Does the Treatment of Attention-Deficit/Hyperactivity Disorder With Stimulants Contribute to Drug Use/Abuse? A 13-Year Prospective StudyAmerican Academy of Pediatrics: Pediatrics 2003 111: 97-109: American Academy of Pediatrics
Russell A. Barkley, PhD*, Mariellen Fischer, PhD, Lori Smallish, MA and Kenneth Fletcher, PhD*
* Department of Psychiatry, University of Massachusetts Medical School, Worcester, Massachusetts Department of Neurology, Medical College of Wisconsin, Milwaukee, Wisconsin
A pilot study of methylphenidate, clonidine, or the combination in ADHD comorbid with aggressive oppositional defiant or conduct disorder. Connor DF, Barkley RA, Davis HT
Department of Pediatrics, University of Massachusetts Medical School, Worcester 01655, USA.
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Objective. To examine the impact of stimulant treatment during childhood and high school on risk for substance use, dependence, and abuse by young adulthood. For information on how to overcome substance abuse disorders then we recommend visiting addiction-treatment.com.
Methods. A total of 147 clinic-referred hyperactive children were followed approximately 13 years into adulthood (mean: 21 years old; range: 19-25). At adolescent (age 15) and adult follow-up, probands were interviewed about their use of various substances and duration of stimulant treatment.
Results. Duration of stimulant treatment was not significantly associated with frequency of any form of drug use by young adulthood. Stimulant-treated children had no greater risk of ever trying drugs by adolescence or any significantly greater frequency of drug use by young adulthood. Stimulant treatment in high school also did not influence drug use in adulthood except for greater use of cocaine. This difference was no longer significant after controlling for severity of attention-deficit/hyperactivity disorder and conduct disorder in childhood, adolescence, and adulthood. Stimulant treatment in either childhood or high school was not associated with any greater risk for any formal Diagnostic and Statistical Manual of Mental Disorders, Third Edition, Revised drug dependence or abuse disorders by adulthood. Treatment with stimulants did not increase the risk of ever having tried most illegal substances by adulthood except for cocaine. Subsequent analyses showed that this elevated risk was primarily mediated by severity of conduct disorder by young adulthood and not by stimulant treatment in childhood.
Conclusion. This study concurs with 11 previous studies in finding no compelling evidence that stimulant treatment of children with attention-deficit/hyperactivity disorder leads to an increased risk for substance experimentation, use, dependence, or abuse by adulthood.
Key Words: hyperactivity, attention-deficit/hyperactivity disorder, stimulants, illicit drug use, drug abuse, conduct disorder
Abbreviations: ADHD, attention-deficit/hyperactivity disorder, CD, conduct disorder, SD, standard deviation, DSM, Diagnostic and Statistical Manual of Mental Disorders, CPRS-R, Conners Parent Rating Scale Revised, WWPARS, Werry-Weiss-Peters Activity Rating Scale, OR, odds ratio, SE, standard error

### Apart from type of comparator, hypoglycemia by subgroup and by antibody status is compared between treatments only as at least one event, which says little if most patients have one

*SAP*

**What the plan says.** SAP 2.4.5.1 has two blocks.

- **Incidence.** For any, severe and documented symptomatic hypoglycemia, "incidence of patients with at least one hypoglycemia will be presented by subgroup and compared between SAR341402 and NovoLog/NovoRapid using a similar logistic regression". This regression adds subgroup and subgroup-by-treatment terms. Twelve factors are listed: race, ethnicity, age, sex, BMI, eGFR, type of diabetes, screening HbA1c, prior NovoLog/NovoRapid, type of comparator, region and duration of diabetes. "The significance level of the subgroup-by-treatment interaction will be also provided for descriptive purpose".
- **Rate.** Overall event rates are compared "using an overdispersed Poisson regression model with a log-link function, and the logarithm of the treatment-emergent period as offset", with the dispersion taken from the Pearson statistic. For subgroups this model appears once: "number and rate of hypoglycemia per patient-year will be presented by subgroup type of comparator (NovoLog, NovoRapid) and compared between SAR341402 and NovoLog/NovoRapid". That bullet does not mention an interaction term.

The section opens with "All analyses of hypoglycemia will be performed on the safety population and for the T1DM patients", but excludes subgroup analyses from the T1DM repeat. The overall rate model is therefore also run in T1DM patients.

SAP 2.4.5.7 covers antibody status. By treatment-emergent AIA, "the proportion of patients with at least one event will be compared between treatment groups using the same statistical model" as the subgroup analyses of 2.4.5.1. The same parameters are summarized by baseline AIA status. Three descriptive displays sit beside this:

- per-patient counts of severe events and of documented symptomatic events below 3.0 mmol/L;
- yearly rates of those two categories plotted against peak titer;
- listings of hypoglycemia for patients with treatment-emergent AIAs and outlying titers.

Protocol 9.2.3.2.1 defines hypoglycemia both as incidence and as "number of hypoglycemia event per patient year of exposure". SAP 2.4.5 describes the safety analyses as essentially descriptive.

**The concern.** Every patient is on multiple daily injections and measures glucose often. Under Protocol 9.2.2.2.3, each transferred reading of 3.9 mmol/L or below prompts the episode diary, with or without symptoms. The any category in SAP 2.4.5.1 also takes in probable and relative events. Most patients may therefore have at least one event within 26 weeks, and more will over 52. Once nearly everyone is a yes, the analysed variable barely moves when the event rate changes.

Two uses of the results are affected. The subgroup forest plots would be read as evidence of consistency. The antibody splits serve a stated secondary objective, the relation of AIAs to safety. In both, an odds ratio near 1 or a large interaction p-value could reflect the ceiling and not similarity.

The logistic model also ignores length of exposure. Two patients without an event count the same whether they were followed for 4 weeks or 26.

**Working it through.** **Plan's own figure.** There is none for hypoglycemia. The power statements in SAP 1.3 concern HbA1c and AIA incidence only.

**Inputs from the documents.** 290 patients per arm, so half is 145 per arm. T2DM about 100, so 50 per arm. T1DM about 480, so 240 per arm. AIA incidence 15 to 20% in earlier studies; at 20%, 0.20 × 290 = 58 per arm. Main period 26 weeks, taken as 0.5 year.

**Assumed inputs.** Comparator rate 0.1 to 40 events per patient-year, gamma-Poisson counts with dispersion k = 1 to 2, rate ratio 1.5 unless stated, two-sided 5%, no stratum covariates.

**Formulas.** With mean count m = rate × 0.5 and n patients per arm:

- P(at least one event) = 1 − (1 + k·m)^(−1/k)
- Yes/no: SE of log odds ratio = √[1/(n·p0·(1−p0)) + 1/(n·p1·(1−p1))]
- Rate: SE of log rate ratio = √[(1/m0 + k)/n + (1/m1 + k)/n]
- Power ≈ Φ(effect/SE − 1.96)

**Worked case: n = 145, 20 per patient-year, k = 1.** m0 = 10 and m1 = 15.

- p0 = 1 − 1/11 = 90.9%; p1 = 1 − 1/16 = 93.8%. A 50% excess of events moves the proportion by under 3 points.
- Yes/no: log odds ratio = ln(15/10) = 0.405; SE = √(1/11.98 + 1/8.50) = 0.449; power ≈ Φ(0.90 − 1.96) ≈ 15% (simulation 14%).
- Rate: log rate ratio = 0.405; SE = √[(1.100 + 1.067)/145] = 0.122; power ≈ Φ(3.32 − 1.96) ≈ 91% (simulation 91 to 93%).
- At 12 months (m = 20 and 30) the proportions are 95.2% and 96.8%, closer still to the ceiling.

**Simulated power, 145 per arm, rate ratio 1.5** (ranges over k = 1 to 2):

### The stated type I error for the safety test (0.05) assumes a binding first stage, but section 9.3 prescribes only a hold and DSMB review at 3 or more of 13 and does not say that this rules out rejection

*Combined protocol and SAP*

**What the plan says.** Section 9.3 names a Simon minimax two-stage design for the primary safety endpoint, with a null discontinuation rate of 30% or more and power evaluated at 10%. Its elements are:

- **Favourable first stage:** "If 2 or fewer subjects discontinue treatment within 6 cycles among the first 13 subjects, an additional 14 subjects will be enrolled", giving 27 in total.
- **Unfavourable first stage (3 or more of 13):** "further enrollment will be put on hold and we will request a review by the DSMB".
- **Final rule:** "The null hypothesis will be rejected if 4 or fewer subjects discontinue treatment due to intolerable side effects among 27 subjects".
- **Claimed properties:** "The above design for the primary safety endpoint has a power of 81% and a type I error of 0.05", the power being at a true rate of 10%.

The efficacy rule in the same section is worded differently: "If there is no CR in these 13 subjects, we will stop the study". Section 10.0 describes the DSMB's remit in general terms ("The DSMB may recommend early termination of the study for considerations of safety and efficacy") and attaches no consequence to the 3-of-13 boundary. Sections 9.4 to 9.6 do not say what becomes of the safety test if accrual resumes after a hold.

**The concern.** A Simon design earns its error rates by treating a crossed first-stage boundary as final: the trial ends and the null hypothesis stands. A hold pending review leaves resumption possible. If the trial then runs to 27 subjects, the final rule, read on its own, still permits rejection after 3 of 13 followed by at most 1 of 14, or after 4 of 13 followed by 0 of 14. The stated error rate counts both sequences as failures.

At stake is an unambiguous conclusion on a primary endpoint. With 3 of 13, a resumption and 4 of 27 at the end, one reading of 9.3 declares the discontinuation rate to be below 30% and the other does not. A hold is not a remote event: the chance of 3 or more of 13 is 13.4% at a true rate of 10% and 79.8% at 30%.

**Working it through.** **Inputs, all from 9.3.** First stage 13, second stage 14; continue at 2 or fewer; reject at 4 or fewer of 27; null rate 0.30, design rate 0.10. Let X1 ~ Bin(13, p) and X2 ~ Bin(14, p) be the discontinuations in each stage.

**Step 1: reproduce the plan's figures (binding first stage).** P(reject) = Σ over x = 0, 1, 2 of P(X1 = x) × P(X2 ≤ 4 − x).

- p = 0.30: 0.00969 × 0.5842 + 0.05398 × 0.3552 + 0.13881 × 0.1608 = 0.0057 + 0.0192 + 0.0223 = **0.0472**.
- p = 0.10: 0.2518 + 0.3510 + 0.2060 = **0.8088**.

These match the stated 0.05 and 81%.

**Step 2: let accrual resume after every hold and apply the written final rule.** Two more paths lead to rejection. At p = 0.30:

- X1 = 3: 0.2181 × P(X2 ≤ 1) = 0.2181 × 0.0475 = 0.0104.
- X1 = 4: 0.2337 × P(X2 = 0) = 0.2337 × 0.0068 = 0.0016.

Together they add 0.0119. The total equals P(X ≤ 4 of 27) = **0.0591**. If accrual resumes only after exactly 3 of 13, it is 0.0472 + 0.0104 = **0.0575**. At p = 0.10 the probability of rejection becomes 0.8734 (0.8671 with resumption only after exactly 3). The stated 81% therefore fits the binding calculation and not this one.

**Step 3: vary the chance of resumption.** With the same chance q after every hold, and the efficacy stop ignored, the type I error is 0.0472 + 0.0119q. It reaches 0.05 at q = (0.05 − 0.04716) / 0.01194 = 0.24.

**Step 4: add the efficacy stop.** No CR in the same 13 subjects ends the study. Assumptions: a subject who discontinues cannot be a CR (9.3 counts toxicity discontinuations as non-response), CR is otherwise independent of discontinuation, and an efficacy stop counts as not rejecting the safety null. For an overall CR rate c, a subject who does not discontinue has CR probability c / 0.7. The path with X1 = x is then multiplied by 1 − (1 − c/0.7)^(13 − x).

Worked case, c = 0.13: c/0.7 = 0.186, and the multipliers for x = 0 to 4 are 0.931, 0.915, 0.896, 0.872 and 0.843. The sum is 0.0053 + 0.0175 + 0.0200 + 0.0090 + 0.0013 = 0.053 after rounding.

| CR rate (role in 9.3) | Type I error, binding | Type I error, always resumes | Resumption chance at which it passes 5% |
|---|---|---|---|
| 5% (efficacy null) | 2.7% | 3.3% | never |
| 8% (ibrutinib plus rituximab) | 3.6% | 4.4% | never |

Does Stimulant Therapy of Attention-Deficit/Hyperactivity Disorder Beget Later Substance Abuse? A Meta-analytic Review of the LiteratureAmerican Academy of Pediatrics: Pediatrics 2003 111: 179-185: American Academy of Pediatrics
Timothy E. Wilens, MD*,, Stephen V. Faraone, PhD*,, Joseph Biederman, MD*, and Samantha Gunawardene, BS*
* Clinical Research Program in Pediatric Psychopharmacology, Massachusetts General Hospital, Boston, Massachusetts Harvard Medical School, Boston, Massachusetts
Objective. Concerns exist that stimulant therapy of youths with attention-deficit/hyperactivity disorder (ADHD) may result in an increased risk for subsequent substance use disorders (SUD). We investigated all long-term studies in which pharmacologically treated and untreated youths with ADHD were examined for later SUD outcomes.
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Methods. A search of all available prospective and retrospective studies of children, adolescents, and adults with ADHD that had information relating childhood exposure to stimulant therapy and later SUD outcome in adolescence or adulthood was conducted through PubMed supplemented with data from scientific presentations. Meta-analysis was used to evaluate the relationship between stimulant therapy and subsequent SUD in youths with ADHD in general while addressing specifically differential effects on alcohol use disorders or drug use disorders and the potential effects of covariates.
Results. Six studies-2 with follow-up in adolescence and 4 in young adulthood-were included and comprised 674 medicated subjects and 360 unmedicated subjects who were followed at least 4 years. The pooled estimate of the odds ratio indicated a 1.9-fold reduction in risk for SUD in youths who were treated with stimulants compared with youths who did not receive pharmacotherapy for ADHD (z = 2.1; 95% confidence interval for odds ratio [OR]: 1.1-3.6). We found similar reductions in risk for later drug and alcohol use disorders (z = 1.1). Studies that reported follow-up into adolescence showed a greater protective effect on the development of SUD (OR: 5.8) than studies that followed subjects into adulthood (OR: 1.4). Additional analyses showed that the results could not be accounted for by any single study or by publication bias.
Conclusion. Our results suggest that stimulant therapy in childhood is associated with a reduction in the risk for subsequent drug and alcohol use disorders.
Key Words: attention-deficit/hyperactivity disorder, substance use, pharmacotherapy
Abbreviations: ADHD, attention-deficit/hyperactivity disorder, SUD, substance use disorders, OR, odds ratio, POR, precision of the odds ratio, SN, standard normal deviate, CI, confidence interval.
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